Ex-Paterson mayor gets 37-month term. His apparent lack of remorse in corruption case stuns courtroom

Ex-Paterson mayor gets 37-month term
His apparent lack of remorse in corruption case stuns courtroom

April 29, 2003 STAR-LEDGER 

The evidence against Marty Barnes included tape recordings by a cooperating contractor, photos of Barnes frolicking with prostitutes at a Brazil resort and a paper trail showing kickbacks, clothes, trips, furniture, even a new pool and a waterfall.

But Barnes, the once-defiant and reform-minded Paterson mayor, wasn't exactly contrite as he stood yesterday for sentencing in federal court.

Instead, he blamed the rigors of his job.

Barnes told a judge that the hundreds of thousands of dollars in kickbacks and illegal gifts occurred because he had become "bogged down" trying to run New Jersey's third-largest city.

"I probably didn't pay as much attention to other things that I should have," Barnes told U.S. District Judge William Bassler, in a brief and seemingly off-the-cuff statement. "For that, I'm truly sorry."

The comments left some people slack-jawed in the crowded Newark courtroom. The prosecutor abandoned his intention to recommend leniency. The judge, who had already once noted Barnes' lack of remorse, seemed stunned that the onetime mayor balked at his last chance to express it.

"I've had a number of corruption cases but I've got to tell you: I haven't seen anything like this," Bassler replied. "You got caught up in it but it wasn't due to overwork."

So Bassler ordered Barnes to serve 37 months in prison, the maximum term recommended under federal guidelines.

The judge said he considered an even stiffer sentence. But Bassler noted that Barnes, 54, had no criminal history and he agreed with Barnes' attorney, David Fasset, that Barnes had a record of achievement in Paterson.

Barnes' only apology was to his family, friends and supporters. Asked after the hearing if he believed he should apologize to his former constituents, he declined comment, serving more ammunition to prosecutors.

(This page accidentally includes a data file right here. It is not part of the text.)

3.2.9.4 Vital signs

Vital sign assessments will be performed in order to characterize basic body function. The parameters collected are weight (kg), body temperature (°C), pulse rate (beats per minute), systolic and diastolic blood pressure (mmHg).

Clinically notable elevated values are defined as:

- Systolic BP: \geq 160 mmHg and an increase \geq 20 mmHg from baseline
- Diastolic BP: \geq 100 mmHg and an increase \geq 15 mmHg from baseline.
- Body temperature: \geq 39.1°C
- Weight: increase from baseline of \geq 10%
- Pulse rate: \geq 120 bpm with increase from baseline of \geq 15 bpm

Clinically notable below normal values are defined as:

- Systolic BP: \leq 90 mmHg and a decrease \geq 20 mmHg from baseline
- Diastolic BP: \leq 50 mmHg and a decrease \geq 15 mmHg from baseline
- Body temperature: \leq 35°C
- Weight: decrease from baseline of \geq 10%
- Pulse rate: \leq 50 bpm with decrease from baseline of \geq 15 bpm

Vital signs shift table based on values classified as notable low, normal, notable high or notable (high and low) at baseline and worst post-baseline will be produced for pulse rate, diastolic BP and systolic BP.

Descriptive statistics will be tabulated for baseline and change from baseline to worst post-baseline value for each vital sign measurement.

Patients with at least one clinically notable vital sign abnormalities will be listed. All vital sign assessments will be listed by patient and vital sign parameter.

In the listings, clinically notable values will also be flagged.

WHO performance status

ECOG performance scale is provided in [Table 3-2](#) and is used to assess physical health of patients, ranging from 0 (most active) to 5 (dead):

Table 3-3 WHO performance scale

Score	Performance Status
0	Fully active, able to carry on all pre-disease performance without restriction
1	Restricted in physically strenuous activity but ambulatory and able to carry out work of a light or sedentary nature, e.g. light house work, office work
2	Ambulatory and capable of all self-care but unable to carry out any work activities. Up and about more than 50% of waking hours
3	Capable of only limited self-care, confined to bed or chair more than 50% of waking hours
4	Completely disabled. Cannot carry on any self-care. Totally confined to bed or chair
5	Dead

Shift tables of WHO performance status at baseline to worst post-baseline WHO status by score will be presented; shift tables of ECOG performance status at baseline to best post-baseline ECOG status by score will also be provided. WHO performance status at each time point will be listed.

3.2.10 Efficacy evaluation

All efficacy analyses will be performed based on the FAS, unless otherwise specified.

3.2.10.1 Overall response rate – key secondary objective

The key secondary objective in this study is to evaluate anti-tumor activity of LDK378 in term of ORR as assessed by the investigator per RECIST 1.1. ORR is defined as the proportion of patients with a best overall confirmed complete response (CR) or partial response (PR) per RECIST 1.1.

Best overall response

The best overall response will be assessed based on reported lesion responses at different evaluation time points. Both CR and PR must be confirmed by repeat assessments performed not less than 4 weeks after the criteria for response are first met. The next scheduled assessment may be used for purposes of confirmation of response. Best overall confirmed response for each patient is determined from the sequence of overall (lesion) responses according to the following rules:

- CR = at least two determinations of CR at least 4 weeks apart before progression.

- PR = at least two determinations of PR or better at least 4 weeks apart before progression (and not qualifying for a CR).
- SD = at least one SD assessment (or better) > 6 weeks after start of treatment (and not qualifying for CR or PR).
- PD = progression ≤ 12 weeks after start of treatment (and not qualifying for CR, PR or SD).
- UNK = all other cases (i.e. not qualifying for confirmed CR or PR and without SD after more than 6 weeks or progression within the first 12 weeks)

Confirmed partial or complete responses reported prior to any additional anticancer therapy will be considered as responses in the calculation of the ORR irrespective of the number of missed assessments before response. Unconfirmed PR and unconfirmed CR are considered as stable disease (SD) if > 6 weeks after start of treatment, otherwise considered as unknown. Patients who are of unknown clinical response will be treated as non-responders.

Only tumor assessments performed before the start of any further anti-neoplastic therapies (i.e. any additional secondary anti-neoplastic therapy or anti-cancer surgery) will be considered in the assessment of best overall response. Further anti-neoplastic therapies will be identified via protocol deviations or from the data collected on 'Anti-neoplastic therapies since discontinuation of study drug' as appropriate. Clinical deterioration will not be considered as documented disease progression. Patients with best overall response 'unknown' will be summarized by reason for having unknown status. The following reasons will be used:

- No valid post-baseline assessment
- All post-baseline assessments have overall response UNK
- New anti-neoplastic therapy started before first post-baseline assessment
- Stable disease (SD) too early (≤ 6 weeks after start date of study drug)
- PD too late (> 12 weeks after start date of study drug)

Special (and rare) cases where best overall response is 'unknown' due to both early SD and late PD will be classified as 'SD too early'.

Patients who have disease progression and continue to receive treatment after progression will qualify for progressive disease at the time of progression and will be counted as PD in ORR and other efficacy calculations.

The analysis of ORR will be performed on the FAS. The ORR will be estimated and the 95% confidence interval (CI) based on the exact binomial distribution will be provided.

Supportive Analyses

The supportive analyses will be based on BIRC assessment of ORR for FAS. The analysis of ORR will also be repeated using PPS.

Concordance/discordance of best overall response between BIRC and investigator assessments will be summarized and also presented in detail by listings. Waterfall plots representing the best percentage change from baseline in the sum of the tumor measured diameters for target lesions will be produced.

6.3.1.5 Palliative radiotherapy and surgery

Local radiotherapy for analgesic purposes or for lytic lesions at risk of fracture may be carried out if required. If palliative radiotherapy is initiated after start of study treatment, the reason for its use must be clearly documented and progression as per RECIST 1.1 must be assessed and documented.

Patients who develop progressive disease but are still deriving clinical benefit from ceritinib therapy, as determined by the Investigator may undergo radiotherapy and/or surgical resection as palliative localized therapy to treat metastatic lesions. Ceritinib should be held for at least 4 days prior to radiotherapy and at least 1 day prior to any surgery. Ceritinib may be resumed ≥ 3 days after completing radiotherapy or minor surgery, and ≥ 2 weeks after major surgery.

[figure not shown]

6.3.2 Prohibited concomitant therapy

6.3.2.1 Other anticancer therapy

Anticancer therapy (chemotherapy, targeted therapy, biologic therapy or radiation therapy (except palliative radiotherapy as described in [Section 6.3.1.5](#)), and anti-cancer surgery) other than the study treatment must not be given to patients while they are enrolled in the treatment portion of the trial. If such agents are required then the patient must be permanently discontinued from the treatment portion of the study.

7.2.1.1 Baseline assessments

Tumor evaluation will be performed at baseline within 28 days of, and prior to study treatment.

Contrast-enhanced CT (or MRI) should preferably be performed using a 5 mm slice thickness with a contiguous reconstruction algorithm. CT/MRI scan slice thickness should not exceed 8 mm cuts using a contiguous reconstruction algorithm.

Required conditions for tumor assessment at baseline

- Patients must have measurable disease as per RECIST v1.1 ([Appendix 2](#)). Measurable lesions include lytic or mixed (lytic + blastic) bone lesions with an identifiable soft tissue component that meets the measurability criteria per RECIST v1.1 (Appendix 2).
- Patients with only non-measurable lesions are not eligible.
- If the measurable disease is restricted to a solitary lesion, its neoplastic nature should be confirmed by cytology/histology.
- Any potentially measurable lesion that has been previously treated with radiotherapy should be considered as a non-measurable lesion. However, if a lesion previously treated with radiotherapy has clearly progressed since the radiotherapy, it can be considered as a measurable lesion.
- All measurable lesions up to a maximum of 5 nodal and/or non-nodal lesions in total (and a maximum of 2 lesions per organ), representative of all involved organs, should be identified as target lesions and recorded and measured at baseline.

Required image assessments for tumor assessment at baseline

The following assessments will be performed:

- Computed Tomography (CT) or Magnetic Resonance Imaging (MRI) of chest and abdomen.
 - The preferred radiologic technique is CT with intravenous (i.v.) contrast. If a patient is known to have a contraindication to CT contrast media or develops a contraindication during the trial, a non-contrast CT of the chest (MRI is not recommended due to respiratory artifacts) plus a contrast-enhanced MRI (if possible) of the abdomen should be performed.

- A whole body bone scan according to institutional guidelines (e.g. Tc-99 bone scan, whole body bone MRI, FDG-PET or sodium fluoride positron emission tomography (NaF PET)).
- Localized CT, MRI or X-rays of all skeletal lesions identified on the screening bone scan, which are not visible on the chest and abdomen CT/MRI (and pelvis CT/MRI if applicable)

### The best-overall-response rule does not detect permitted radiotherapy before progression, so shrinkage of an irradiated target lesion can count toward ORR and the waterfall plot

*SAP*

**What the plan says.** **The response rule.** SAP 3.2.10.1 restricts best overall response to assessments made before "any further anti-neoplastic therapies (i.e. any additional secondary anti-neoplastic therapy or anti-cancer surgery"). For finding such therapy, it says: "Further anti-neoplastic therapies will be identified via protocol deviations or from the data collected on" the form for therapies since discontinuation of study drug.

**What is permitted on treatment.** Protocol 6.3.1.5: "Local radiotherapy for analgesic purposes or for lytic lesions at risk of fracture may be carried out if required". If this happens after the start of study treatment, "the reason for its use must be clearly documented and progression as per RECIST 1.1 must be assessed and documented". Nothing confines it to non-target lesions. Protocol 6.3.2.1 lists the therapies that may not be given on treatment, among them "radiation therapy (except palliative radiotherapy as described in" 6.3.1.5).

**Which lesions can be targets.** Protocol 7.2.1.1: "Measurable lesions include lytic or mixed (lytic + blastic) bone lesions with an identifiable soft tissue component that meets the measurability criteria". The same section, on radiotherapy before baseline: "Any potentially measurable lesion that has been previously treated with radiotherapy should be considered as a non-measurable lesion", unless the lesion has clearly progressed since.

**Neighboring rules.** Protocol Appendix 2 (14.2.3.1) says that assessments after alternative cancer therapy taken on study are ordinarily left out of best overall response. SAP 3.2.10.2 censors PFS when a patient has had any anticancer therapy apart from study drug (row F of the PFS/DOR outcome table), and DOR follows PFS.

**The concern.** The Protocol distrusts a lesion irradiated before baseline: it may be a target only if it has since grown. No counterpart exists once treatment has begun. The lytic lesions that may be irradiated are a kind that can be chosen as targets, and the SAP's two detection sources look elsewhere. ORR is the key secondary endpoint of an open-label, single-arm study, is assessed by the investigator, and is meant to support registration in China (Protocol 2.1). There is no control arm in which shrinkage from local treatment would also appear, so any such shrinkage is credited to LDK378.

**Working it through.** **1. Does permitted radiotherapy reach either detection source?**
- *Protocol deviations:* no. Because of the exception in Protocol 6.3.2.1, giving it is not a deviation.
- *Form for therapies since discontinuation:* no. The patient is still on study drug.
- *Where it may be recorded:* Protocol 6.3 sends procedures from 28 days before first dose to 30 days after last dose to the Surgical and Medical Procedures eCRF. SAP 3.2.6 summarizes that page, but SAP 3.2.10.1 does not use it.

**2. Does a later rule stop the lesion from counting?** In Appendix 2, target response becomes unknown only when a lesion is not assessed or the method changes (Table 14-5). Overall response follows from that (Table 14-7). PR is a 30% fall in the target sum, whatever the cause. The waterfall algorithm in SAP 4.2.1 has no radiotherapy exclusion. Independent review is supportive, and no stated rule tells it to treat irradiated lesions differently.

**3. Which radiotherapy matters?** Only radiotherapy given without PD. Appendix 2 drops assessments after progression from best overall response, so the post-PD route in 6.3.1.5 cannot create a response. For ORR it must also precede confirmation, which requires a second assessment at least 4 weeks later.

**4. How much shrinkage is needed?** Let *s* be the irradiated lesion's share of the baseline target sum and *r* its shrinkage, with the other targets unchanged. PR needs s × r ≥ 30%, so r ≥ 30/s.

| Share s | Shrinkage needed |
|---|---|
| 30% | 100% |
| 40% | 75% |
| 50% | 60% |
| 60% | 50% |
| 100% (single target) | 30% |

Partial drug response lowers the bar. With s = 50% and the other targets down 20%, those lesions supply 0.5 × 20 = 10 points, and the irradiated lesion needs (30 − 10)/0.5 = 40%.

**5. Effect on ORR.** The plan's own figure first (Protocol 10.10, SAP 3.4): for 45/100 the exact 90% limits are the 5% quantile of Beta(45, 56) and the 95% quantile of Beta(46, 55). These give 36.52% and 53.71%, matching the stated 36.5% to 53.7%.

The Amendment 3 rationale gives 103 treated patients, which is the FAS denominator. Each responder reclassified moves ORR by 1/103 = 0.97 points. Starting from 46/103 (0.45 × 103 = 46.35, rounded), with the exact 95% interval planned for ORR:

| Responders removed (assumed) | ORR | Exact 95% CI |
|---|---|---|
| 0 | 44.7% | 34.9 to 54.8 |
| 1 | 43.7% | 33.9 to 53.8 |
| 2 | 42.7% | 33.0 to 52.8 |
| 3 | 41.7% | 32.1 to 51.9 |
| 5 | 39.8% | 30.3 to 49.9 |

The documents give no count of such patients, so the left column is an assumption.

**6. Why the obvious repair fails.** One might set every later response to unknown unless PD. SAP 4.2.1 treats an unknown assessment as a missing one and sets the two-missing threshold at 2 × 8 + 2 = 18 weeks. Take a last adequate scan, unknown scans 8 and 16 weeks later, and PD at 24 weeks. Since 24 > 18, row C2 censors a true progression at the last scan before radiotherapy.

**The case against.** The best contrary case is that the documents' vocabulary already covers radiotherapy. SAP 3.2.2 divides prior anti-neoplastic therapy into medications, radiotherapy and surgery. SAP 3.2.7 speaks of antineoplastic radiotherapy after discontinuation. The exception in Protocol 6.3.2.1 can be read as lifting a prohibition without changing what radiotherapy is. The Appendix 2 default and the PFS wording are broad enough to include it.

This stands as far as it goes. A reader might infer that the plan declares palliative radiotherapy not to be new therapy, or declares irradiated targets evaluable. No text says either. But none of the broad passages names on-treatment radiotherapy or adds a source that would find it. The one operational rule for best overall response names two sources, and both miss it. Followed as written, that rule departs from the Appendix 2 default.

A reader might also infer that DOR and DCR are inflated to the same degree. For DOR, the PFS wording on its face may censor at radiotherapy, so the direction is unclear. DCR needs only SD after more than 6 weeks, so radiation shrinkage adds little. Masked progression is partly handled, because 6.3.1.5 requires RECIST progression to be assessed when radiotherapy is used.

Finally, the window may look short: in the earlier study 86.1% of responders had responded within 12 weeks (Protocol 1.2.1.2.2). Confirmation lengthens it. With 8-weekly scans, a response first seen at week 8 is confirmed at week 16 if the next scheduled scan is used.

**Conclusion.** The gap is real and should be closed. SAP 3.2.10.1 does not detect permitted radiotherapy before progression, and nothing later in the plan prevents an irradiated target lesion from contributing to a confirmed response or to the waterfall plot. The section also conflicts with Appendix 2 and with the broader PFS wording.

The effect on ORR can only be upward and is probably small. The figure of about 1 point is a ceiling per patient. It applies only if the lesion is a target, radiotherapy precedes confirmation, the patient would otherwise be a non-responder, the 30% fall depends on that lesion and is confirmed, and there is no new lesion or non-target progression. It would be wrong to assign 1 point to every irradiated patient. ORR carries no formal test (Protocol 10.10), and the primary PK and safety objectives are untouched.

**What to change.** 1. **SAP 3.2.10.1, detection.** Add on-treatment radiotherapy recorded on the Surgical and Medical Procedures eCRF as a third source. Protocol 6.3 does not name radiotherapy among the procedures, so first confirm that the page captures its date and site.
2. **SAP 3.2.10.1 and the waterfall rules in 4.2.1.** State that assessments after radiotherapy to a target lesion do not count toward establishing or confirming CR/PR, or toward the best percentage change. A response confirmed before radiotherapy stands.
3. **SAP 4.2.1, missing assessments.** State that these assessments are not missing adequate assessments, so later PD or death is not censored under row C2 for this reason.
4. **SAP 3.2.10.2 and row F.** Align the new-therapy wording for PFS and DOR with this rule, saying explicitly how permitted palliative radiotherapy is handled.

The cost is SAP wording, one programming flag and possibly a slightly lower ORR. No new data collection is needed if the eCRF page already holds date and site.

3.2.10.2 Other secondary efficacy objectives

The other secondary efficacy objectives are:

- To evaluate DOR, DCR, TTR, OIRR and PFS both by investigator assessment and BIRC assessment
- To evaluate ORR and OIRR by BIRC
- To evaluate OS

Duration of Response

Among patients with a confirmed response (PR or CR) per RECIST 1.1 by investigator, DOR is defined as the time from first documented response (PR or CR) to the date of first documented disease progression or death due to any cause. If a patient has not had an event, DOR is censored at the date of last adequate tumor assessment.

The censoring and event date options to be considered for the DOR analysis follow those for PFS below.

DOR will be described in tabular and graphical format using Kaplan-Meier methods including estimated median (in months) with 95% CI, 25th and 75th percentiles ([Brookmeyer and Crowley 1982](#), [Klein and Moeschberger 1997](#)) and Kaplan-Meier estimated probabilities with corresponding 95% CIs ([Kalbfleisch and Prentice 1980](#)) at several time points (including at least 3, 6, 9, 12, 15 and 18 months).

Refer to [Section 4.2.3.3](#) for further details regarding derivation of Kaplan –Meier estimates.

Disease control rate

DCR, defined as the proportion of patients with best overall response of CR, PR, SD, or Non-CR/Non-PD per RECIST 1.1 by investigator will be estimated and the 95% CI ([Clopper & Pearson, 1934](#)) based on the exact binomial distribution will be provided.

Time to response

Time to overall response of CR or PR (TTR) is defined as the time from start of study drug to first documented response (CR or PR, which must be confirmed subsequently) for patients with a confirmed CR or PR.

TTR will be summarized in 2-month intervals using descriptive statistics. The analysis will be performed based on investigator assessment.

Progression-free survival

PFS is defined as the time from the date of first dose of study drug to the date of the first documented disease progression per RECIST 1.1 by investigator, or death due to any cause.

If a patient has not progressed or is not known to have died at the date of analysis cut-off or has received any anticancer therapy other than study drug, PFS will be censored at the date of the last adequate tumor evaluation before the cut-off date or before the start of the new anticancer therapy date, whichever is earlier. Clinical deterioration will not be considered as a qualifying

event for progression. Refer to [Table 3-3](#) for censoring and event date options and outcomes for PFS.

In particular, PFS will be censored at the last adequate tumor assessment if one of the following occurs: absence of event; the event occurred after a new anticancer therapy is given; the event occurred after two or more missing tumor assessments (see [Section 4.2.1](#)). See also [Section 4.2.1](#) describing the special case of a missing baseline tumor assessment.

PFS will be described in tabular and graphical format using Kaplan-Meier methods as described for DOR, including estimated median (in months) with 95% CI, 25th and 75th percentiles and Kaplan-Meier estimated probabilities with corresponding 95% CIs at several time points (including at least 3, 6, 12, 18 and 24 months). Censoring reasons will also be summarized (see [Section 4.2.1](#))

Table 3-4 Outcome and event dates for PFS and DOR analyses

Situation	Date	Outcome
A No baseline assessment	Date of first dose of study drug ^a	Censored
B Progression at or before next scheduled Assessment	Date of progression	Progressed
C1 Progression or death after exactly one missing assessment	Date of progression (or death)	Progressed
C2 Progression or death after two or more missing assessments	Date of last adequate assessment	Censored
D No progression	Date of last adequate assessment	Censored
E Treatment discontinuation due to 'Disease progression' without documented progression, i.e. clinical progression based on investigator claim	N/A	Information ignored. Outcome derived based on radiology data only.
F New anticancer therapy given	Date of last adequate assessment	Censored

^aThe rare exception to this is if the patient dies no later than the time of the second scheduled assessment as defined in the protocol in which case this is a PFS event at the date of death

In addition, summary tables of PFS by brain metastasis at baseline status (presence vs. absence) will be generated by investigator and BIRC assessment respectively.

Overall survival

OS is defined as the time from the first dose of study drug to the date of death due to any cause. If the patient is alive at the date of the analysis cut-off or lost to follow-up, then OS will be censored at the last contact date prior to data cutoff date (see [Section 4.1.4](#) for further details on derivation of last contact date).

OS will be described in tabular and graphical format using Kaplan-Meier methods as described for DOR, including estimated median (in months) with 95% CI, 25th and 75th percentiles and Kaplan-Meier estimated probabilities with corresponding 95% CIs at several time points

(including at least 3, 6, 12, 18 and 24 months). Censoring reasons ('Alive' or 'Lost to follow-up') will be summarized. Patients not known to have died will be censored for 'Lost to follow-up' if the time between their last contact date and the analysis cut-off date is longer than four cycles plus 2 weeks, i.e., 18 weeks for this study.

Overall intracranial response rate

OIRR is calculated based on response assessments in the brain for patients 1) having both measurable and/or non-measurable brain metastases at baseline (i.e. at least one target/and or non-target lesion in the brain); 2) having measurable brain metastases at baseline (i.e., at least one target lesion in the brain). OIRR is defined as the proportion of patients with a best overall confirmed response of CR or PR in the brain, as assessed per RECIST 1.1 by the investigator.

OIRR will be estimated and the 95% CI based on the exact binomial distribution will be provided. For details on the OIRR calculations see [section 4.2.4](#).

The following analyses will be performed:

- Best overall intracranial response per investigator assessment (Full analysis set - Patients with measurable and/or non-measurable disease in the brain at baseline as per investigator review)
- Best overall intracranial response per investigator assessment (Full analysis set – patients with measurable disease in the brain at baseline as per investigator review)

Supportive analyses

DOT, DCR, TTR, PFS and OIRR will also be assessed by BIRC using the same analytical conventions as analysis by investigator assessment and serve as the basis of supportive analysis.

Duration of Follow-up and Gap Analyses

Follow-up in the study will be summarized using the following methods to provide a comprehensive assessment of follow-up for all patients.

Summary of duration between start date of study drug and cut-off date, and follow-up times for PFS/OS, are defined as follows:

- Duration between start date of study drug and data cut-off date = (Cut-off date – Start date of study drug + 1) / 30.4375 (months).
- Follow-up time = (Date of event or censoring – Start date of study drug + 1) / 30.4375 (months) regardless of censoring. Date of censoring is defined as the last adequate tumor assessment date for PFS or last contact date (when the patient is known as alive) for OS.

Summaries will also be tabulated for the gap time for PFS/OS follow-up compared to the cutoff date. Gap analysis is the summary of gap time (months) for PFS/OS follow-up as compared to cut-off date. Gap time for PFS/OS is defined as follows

"It just shows the contempt he had for the people he served, or ill-served in this case," U.S. Attorney Christopher Christie said. "You can't come to any other conclusion other than the fact that he has contempt for the citizens of Paterson. He stole from them."

Barnes served as Paterson mayor from 1997 until he lost a re-election bid last year. He was among the most prominent officials snared in a still unraveling investigation into the dealings of United Gunite, a sewer repair company whose principals have admitted using bribes to win millions of dollars in municipal contracts across New Jersey.

A city engineer in Paterson and water authority superintendent in Camden also pleaded guilty to taking bribes from Gunite salesman Jerry Free. Former Essex County Executive James Treffinger, who was indicted in October, is accused of accepting illegal campaign donations from Free.

Free and former Gunite president W. Steven Carroll secretly recorded conversations with elected officials for as much as a year before their cooperation was made public. Both have pleaded guilty to bribery charges but will not be sentenced until the other cases conclude.

Louie Allen, the Special Agent in Charge of the FBI's Newark division, pledged yesterday that his office will keep hunting for corrupt officials in New Jersey. "We have to stop this," he said.

The case against Barnes was sweeping both in its detail and because it suggested a drumbeat of kickbacks and payoffs dating to his first months in office. The 40-count indictment against him said that Barnes accepted thousands of dollars in free travel, clothes, home improvement and cash and demanded routine kickbacks from city vendors.

He pleaded guilty in July to just two counts, but they included a mail fraud charge that included most of the underlying allegations of corruption tied to Gunite, which had more than $16 million in Paterson contracts.

Free paid for 14 trips that Barnes took with his wife, Diane, a girlfriend or hired female companions during his tenure. The destinations included Aruba, England and Rio de Janeiro.

As the judge recited some of the items yesterday, Diane Barnes closed her eyes and shook her head in the front row of the courtroom, where she sat with their children and other supporters. Her husband, however, sat calmly during the hearing, with his legs crossed and offering no visible emotion.

Assistant U.S. Attorney Perry Carbone, who prosecuted the case, had intended to recommend a prison term below the maximum, but that was before Barnes spoke.

"Those comments belittle the crimes that Mr. Barnes pled to," Carbone said, urging the judge to use the sentencing to send a message to other public officials.

Beyond the prison term, Bassler ordered Barnes to pay a $1,000 fine, serve three years of supervised release and 200 hours of community service.

Still, Bassler said, "I'm not entirely convinced that as you leave here today you'll really understand the seriousness of what you have done."

Barnes, who will begin serving his prison term this summer, offered no clues as he left. His former spokesman, Bob Grant, called it a "very sad day" but refused to retract his assertion last year that the prosecution against Barnes, an African-American, was racially motivated.

A dozen friends and relatives ringed Barnes as he walked two blocks to his car and was swarmed by reporters. He lit a cigarette and repeatedly declined to change or expand on his courtroom comments.

"There's nothing to comment about," he said.

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